Winemaking may be old hat to the Torres family, which is on its fifth generation of vintners, but they are always open to new ideas. For the first time in the two-century history of the Torres brand, the family is going to produce Spanish wines from grapes grown outside of Catalonia.
The Torres family recently purchased nearly 500 acres in the Denominaciónes de Origen of Jumilla and Toro. "We've been thinking of new properties for a number of years," said Miguel Torres Sr., manager for the family wineries in Spain and South America. He hopes to make small-production, single-estate bottlings from the sites.
Torres thinks the time is right because Americans and Europeans are becoming more open to Spanish wines from lesser-known regions. Plus, he said, "Prices [for land] have been coming down for years, and we found land in Jumilla for $7,500 per hectare and in Toro for $15,000 per hectare. This is not too expensive." The family has its eye on land in Ribera del Duero, he added, but has not finalized a deal.
Of the 395 acres Torres purchased in Jumilla, almost 150 are planted to grapevines already -- mostly the indigenous Monastrell variety -- and the family will plant another 100 acres, according to Miguel Torres Jr. "The rest has forest and bushes," he said. The 101 acres of unplanted land they purchased in Toro are near vineyards owned by Vega Sicilia and the Barceló Group, he said. There, they plan to plant Syrah and may experiment with other varieties. Neither site has its own winery yet.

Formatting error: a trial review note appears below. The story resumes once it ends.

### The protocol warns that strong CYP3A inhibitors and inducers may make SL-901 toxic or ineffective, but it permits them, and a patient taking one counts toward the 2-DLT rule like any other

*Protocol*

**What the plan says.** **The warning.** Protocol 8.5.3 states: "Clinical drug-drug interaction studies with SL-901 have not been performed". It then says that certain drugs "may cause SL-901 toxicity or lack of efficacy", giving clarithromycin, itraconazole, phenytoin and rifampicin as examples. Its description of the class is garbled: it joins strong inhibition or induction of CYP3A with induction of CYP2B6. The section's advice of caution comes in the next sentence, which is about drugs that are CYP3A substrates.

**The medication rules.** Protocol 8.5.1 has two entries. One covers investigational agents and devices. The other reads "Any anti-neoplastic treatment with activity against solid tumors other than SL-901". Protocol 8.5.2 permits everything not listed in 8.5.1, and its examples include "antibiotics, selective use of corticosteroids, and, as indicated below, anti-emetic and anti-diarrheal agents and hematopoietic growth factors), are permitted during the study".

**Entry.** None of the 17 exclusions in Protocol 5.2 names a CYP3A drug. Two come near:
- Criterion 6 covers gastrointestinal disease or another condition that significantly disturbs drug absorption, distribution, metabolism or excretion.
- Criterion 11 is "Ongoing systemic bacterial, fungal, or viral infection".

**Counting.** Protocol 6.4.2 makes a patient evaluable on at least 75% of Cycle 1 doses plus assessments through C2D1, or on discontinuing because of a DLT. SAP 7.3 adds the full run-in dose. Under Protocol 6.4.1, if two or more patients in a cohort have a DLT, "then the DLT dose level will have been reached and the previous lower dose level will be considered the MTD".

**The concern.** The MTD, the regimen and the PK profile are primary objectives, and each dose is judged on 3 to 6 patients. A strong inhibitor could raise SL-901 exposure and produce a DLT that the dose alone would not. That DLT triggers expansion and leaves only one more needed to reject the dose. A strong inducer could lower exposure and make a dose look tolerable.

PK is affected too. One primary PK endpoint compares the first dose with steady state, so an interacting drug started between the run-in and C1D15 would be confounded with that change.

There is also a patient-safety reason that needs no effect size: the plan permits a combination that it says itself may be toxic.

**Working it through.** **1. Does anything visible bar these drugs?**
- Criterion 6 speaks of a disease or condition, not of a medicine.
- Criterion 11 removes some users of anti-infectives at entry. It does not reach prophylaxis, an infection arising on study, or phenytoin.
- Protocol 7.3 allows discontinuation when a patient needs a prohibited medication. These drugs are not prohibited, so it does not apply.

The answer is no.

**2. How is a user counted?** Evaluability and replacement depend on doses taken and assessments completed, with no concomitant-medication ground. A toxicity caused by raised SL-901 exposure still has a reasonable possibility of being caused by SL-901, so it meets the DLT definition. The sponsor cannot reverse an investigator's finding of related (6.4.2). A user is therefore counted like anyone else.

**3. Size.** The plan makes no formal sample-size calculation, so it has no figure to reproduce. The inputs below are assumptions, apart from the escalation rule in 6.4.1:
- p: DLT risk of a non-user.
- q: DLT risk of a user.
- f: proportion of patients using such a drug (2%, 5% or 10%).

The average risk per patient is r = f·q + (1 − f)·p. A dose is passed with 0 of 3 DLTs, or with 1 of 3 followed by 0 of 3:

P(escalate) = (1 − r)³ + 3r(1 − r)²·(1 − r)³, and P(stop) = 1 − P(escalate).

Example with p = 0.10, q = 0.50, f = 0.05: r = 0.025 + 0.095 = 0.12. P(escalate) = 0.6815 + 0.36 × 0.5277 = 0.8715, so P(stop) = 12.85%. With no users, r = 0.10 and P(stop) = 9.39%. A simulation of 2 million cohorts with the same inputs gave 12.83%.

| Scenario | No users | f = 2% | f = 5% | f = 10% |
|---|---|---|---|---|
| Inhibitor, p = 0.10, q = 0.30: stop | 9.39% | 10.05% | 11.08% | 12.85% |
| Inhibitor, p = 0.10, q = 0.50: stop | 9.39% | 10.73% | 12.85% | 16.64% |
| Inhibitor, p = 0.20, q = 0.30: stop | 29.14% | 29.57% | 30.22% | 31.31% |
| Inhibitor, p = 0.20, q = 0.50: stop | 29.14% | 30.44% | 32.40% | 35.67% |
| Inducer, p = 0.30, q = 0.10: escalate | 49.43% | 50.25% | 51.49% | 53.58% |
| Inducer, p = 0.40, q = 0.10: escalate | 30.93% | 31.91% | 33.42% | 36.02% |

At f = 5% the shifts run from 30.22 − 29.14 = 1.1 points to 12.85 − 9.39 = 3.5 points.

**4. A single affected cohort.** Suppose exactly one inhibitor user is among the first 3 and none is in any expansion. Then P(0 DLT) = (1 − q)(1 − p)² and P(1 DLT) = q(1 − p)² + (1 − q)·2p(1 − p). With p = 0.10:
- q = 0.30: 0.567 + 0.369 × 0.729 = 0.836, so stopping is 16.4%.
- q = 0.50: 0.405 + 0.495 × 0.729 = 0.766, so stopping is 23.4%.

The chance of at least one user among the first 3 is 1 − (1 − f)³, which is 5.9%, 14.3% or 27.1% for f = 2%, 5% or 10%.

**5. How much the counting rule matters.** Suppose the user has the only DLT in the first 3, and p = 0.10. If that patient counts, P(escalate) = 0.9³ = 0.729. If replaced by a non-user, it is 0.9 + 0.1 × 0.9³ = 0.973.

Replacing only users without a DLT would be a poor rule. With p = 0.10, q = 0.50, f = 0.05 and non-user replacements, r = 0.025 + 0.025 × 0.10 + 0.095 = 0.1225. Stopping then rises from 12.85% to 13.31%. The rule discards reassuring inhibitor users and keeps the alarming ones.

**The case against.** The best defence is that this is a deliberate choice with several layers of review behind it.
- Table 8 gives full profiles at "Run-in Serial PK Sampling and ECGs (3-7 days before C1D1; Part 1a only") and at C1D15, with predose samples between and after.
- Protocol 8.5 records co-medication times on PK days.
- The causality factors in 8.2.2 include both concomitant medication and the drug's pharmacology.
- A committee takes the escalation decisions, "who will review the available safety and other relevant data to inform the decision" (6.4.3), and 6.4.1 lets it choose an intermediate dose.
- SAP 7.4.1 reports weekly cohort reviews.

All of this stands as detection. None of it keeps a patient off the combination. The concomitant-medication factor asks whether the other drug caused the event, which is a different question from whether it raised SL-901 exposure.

Both plots of land sit on plateaus at elevations of between 2,000 feet and 3,000 feet above sea level, Torres Sr. said. The Jumilla vineyard has sandy soil with patches of clay, and the Toro soil is gravelly. The Torres family made some experimental batches of Monastrell and Syrah from nearby vineyards to get an idea of how wine from the areas would taste.
When the vineyards go into full production, Torres Sr. expects to make a total of 20,000 cases to 30,000 cases per year from Jumilla, Toro and Ribera del Duero. That's a small drop compared to the 3 million cases Torres produces annually from its vineyards around the world, and the total value of the wines will probably account for less than 2 percent of the company's turnover, he said.
Torres is best known for its single-vineyard bottlings, such as the Mas La Plana Black Label and Grans Muralles reds and the white Milmanda, but it makes a range of wines from appellations such as Penedès and Conca de Barberá. In addition, the company makes wine under the Miguel Torres label in Chile, where it opened a winery in 1979, and in California under the Marimar Torres label, which was launched in the '80s.
Despite the new ventures, the Torres family "still believes in the potential of Catalonia wines," Torres Sr. said. "And we are launching a new wine from Priorat this year."
Check our recent ratings of Torres wines.
Read more about Torres: